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Judge describes how service at High Court has ‘broken down’

High Court’s Chancery Division keeps losing judges’ orders because of untrained staff

Reliance continues to be placed on a system, which – however effective it may have been in the past – is no longer fit for purpose

Lord Justice Briggs

High Court judges’ orders are being lost because of a lack of trained staff to tackle administrative work.

Lord Justice Briggs, who led a review of the High Court’s Chancery Division, found that the service had “broken down”.

He is threatening to strip court staff of the job of dealing with the orders, and instead hand the work to lawyers.

An unnoticed passage in his provisional report on the review, released last month, revealed that orders, which set out judges’ instructions to parties in cases, are “commonly” missing from court files in the Chancery Division. The division, based in the Rolls Building, handles high-profile cases, including business, property and insolvency disputes.

Briggs complained of the “commonly experienced failure to ensure that judges’ orders are even placed on the court file for the case in question.”

The division is reduced to just six staff who are ‘experienced’ at drafting orders, but they are forced to double up as ushers. As a result, they are passing the task to their untrained colleagues.

Briggs found this unacceptable, and recommended that orders “should in the future be drawn by the parties, approved by the judge, and sealed by the judges’ clerks”.

He pointed out that, unlike staff at HM Courts & Tribunals Service (HMCTS), lawyers are present in court, are trained in the law, and could draw up the order correctly in front of the judge. Briggs said that HMCTS has been cutting back on administrative staff in the High Court “for several years”. Orders are routinely delayed by “up to six weeks”.

He continued: “The difficulties encountered in making contact with the particular associate responsible for drawing up the order are formidable.”

Briggs complained that inexperienced or junior members of staff are trusted to draw up and file these important documents despite their lack of experience. He also attacked the culture of the court in which judges had “no part” in how their orders are drafted.

He explained: “The cultural assumption that the drawing and sealing of orders remains no part of the judiciary’s responsibility, and by no means the primary responsibility of the parties’ lawyers, means that reliance continues to be placed on a system, which – however effective it may have been in the past – is no longer fit for purpose.”

He warned against relying on these court staff “to prepare and scrutinise orders”, adding that the judiciary “may continue to be dissuaded from the application of the requisite preparation and scrutiny of orders which, after all, they have themselves made.”

Briggs wrote: “I have reached the clear, provisional view that it is time for the Chancery Division also to transfer primary responsibility for the drawing of orders to the parties’ lawyers.”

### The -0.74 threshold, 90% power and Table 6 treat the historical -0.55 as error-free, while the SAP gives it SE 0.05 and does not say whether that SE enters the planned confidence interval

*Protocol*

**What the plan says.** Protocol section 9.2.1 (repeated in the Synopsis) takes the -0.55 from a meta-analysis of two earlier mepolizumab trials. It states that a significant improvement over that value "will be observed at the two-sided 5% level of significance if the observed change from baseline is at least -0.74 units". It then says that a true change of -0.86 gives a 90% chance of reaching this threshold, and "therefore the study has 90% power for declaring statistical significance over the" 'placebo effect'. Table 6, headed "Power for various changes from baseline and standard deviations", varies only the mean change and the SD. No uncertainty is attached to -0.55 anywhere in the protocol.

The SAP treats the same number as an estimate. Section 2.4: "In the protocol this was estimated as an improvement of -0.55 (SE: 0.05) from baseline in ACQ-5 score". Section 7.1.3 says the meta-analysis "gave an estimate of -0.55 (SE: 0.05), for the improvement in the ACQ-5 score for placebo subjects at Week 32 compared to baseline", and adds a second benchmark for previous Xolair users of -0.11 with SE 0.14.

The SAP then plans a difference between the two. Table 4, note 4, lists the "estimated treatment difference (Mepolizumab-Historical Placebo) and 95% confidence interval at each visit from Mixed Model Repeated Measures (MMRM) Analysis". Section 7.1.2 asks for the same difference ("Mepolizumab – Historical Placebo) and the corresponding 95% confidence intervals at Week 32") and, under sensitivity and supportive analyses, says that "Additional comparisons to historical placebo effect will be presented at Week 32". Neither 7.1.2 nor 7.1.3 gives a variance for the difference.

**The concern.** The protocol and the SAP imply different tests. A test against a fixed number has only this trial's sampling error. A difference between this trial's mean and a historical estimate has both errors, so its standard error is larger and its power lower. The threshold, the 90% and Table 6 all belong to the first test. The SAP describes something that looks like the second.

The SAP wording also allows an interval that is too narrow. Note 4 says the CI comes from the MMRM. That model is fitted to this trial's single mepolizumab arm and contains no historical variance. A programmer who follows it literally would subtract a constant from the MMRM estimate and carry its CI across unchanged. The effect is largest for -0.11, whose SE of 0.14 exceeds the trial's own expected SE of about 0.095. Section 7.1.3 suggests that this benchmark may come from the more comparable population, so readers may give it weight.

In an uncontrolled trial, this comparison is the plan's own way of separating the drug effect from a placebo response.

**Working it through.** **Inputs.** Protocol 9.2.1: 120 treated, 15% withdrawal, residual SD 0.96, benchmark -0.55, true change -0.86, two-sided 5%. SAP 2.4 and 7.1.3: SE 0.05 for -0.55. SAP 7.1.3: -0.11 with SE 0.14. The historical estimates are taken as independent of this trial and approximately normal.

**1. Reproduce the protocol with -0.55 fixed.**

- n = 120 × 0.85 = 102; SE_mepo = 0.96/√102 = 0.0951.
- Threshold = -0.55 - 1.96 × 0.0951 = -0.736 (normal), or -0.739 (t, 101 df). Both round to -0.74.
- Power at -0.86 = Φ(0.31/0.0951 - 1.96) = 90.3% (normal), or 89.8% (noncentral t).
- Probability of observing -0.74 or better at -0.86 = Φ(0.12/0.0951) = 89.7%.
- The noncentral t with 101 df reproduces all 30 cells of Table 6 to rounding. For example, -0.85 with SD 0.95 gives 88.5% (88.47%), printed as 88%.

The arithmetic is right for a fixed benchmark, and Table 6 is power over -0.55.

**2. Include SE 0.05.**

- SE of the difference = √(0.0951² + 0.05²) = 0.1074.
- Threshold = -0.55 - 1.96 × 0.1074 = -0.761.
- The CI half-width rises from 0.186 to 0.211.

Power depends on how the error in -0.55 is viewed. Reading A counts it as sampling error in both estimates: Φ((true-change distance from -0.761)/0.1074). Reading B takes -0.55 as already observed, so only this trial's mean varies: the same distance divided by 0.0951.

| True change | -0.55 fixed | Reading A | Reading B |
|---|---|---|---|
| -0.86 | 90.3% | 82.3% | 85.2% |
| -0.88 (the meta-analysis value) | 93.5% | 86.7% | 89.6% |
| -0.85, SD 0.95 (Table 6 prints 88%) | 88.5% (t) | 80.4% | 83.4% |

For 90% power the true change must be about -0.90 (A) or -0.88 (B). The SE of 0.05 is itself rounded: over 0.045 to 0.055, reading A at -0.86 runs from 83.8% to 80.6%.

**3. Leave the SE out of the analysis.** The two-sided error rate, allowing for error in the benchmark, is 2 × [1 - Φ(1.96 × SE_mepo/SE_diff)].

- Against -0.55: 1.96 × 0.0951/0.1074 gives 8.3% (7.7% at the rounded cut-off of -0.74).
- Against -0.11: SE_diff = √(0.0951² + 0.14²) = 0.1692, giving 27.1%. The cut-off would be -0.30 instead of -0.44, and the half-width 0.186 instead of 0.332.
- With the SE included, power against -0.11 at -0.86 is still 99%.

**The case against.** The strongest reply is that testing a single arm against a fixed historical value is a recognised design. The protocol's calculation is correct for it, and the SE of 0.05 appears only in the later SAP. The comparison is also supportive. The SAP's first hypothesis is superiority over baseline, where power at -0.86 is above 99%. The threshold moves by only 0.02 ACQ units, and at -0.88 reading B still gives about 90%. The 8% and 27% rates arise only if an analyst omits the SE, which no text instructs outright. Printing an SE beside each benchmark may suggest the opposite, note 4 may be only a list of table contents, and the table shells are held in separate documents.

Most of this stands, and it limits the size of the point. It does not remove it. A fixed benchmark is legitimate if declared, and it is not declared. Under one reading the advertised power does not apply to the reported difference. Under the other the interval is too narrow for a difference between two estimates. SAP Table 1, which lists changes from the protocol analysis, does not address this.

The task had already been transferred to lawyers in other sections of the High Court, the Queen’s Bench Division, the Commercial Court, and the Technology and Construction Court.

Briggs said that the system of issuing orders in those sections was much faster.

He also criticised the court’s IT systems, improvement of which will be a “vital ingredient” in improving administration. Briggs said: “None of this is anything approaching rocket science, and it is unfortunate that it has not been put in place many years ago.”

The judge’s concerns could overshadow the government’s efforts to promote British courts as the gold standard for resolving international disputes, hoping to profit from their excellence.

Andy Slaughter, shadow justice minister, told Exaro: “This is another sign that the court system in England and Wales is failing, because of draconian cuts. This is not only grossly unfair, but it also puts at risk the system of justice in the UK of which we were once so proud.”

A spokesman for the Ministry of Justice said: “We welcome the ongoing review of the Chancery Division and will work closely with the judiciary to agree the next steps once the consultation process is completed.

“We remain committed to building on, and improving, the service provided by the Chancery Division.”

The provisional findings in the review come after another judge clashed with Keir Starmer, director of public prosecutions, over sharply critical comments in open court about the performance of the Crown Prosecution Service.

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Article Comments

In my experience most court orders are delayed or lost with the full knowledge of the court. The same applies to transcripts and outer documentation that will undermine the claim or case of someone the court wants to deny justice. Family Court participants suffer from this sort of organized administrative failure on a regular basis

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